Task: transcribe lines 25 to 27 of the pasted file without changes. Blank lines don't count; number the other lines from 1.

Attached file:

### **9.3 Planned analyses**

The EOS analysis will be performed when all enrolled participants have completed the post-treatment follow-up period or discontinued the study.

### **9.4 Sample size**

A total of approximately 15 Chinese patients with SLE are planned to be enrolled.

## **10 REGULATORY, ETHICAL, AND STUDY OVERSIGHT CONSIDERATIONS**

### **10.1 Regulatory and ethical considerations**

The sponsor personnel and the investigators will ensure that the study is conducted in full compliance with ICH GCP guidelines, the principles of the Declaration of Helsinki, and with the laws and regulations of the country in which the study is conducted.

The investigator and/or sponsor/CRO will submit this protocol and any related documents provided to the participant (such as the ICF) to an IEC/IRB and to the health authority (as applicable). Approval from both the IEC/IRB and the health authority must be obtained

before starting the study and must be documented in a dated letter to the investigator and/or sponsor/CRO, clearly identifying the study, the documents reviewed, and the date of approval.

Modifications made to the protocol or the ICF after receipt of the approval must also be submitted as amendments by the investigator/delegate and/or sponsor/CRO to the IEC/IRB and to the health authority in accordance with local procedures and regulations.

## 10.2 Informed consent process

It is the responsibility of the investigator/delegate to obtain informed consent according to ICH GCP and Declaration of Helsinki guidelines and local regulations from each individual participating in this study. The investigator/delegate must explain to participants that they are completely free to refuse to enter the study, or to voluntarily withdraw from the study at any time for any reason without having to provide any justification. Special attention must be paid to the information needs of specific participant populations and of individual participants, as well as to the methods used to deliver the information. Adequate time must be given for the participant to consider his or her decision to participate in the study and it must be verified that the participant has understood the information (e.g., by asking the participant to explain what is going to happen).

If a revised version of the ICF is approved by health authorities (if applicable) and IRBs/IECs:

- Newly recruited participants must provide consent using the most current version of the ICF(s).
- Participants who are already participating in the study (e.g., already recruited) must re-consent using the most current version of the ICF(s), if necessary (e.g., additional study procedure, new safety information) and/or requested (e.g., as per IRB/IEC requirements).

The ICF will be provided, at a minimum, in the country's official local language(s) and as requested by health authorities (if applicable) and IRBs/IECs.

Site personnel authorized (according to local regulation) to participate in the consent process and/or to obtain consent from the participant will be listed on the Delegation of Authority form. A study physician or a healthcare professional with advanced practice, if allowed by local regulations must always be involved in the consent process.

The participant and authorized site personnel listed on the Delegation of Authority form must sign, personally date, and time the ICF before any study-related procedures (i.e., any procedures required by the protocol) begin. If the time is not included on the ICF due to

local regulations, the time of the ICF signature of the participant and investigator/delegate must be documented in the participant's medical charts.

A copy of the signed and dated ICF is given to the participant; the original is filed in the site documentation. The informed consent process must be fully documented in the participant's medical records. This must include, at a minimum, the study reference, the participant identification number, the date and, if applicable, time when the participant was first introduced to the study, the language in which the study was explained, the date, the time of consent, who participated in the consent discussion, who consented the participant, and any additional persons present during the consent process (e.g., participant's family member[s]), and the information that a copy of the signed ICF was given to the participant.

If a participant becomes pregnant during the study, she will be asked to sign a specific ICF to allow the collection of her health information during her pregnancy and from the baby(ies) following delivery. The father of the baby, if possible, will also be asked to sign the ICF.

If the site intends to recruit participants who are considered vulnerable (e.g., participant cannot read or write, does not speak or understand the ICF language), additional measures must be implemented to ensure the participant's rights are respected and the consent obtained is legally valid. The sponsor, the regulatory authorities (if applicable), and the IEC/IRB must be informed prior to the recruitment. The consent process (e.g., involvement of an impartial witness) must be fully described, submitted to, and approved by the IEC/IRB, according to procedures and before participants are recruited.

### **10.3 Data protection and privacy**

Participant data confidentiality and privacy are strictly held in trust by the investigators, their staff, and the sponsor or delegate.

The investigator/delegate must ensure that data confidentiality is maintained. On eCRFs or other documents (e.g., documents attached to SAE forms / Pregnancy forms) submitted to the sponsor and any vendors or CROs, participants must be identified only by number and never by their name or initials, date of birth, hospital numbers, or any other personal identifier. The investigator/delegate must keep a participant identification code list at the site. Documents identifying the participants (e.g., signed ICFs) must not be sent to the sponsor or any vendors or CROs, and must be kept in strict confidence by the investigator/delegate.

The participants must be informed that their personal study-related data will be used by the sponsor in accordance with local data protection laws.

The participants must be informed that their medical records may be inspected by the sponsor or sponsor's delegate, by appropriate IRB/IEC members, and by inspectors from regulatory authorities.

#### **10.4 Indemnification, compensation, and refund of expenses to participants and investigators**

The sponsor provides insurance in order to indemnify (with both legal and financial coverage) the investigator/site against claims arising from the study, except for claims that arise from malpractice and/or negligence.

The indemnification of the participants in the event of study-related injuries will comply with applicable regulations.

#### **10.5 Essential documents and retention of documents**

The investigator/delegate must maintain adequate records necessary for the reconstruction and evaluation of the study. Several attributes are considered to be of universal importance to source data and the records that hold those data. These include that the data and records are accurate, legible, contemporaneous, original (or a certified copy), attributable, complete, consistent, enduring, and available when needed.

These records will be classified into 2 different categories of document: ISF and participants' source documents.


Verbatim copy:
The investigator/delegate must ensure that data confidentiality is maintained. On eCRFs or other documents (e.g., documents attached to SAE forms / Pregnancy forms) submitted to the sponsor and any vendors or CROs, participants must be identified only by number and never by their name or initials, date of birth, hospital numbers, or any other personal identifier. The investigator/delegate must keep a participant identification code list at the site. Documents identifying the participants (e.g., signed ICFs) must not be sent to the sponsor or any vendors or CROs, and must be kept in strict confidence by the investigator/delegate.

The participants must be informed that their personal study-related data will be used by the sponsor in accordance with local data protection laws.

The participants must be informed that their medical records may be inspected by the sponsor or sponsor's delegate, by appropriate IRB/IEC members, and by inspectors from regulatory authorities.